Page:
Japanese knives were first made hundreds of years ago using ancient sword-smithing techniques passed on through generations of blacksmiths. Today, they're a favorite of both professional and beginner chefs around the world. With their beauty, expert craftsmanship, and durability, these striking knives are essential for anyone passionate about food preparation.
Before you purchase aJapanese knife, it's important to know what knife is used for what task. This will extend the longevity of your knives and simplify everything from chopping meat to mincing herbs.
TheSantoku knife is widely known as ageneral-purpose chef's knife, as it's versatile and similar in appearance to a Western-style chef's knife. Originally designed for home use it has quickly been adopted in a variety of professional and home settings. Here are a few notable characteristics of aSantoku knife.
Curved tip (also known as sheep’s foot due to the shape)
The thinness of the Santoku blade makes the knife very well-suited to easily cut thin slices. Additionally,Santoku knives offer great functionality and maneuverability, so they can be used for general cutting, dicing, and mincing.
When holding a Santoku knife, use your thumb and forefinger to lightly pinch the blade while having the rest of your fingers hold the handle. You can then cut using a drawing-back or forward sliding motion. The push and pull slicing techniques are effective and easier on your blade, though you can rock the knife gently when mincing herbs. Just avoid aggressive downward chopping that could dull the edge of the knife.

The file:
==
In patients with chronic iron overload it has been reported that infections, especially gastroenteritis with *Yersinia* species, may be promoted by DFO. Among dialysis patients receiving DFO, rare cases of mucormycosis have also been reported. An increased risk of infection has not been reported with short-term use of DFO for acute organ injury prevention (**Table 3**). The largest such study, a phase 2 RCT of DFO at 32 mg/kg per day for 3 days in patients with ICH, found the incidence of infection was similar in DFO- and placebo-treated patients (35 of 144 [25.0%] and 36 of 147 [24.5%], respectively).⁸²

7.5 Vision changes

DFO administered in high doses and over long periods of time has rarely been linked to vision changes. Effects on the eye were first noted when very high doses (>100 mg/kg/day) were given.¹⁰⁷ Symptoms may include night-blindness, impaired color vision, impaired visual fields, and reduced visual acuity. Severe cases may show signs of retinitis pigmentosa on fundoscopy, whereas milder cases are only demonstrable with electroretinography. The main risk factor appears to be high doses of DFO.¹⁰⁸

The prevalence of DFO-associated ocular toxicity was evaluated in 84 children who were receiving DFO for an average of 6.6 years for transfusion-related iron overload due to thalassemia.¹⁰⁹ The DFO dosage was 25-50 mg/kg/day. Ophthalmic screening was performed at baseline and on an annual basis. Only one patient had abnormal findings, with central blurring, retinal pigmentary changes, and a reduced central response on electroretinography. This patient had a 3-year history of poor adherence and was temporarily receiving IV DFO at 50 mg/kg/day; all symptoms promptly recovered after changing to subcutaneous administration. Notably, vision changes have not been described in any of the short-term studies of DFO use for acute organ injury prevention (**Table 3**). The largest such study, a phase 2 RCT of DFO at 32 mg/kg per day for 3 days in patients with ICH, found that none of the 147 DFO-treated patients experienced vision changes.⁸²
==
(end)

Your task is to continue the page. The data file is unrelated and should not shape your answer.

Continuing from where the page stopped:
Nakiri knives are excellent for cutting all different kinds of vegetables, whether you're chopping, mincing, slicing, or dicing them. ANakiri knife can also be used to cut fruits. One feature that distinguishes the Nakiri from the Santoku is that you can use an up-and-down motion while using it, rather than the rocking or sliding technique. That said, similar to the Santoku, the thinness of the blade makes a push or pull slice extremely efficient.
Like theSantoku knife, theGyuto knife is similar to the Western chef's knife.Gyuto knives are versatile and can be identified by these characteristics:
You can use aGyuto knife to cut, chop, slice, and dice vegetables, fruits, meat, and fish. You can even use it to disjoint meat cuts. The Gyuto has a sharper tip that is normally more curved than the Santoku, making rock-cutting motions easier. You can use a variety of cutting techniques with the Gyuto, though you should avoid hard chopping and tough items like cartilage and bones.
Purchase handcraftedJapanese knives online
With Hasu-Seizo, you can purchaseJapanese knives that transform the way you prepare your meals. Our handcrafted artisan knives from the Sakai Takayuki as well as other blacksmiths across Japan are created by master craftsmen.
Our full selection ofHasu-Seizo knives includes the knives mentioned above, along with several other types made with precision from high-quality steel.
As a family-owned and operated business, we're passionate about introducing people to the wonders of a finely craftedJapanese knife. If you have any questions about our knives or need assistance placing an order, please email firstname.lastname@example.org, call 1 (425) 273-5362, or complete ouronline form.
Japanese cooking knives have the reputation of being some of the best in the industry, and if you’ve ever wondered why, you’ve come to the right place. For starters, Japanese knife making is a fine art mastered only by a handful of individuals, and this is because the knives are made to exact and high standards.
If you’ve already purchased a nice set of Japanese chef knives, you obviously consider quality to be something important. Maintaining sharp and pristine Japanese knives is essential to preserve their purpose and investment.
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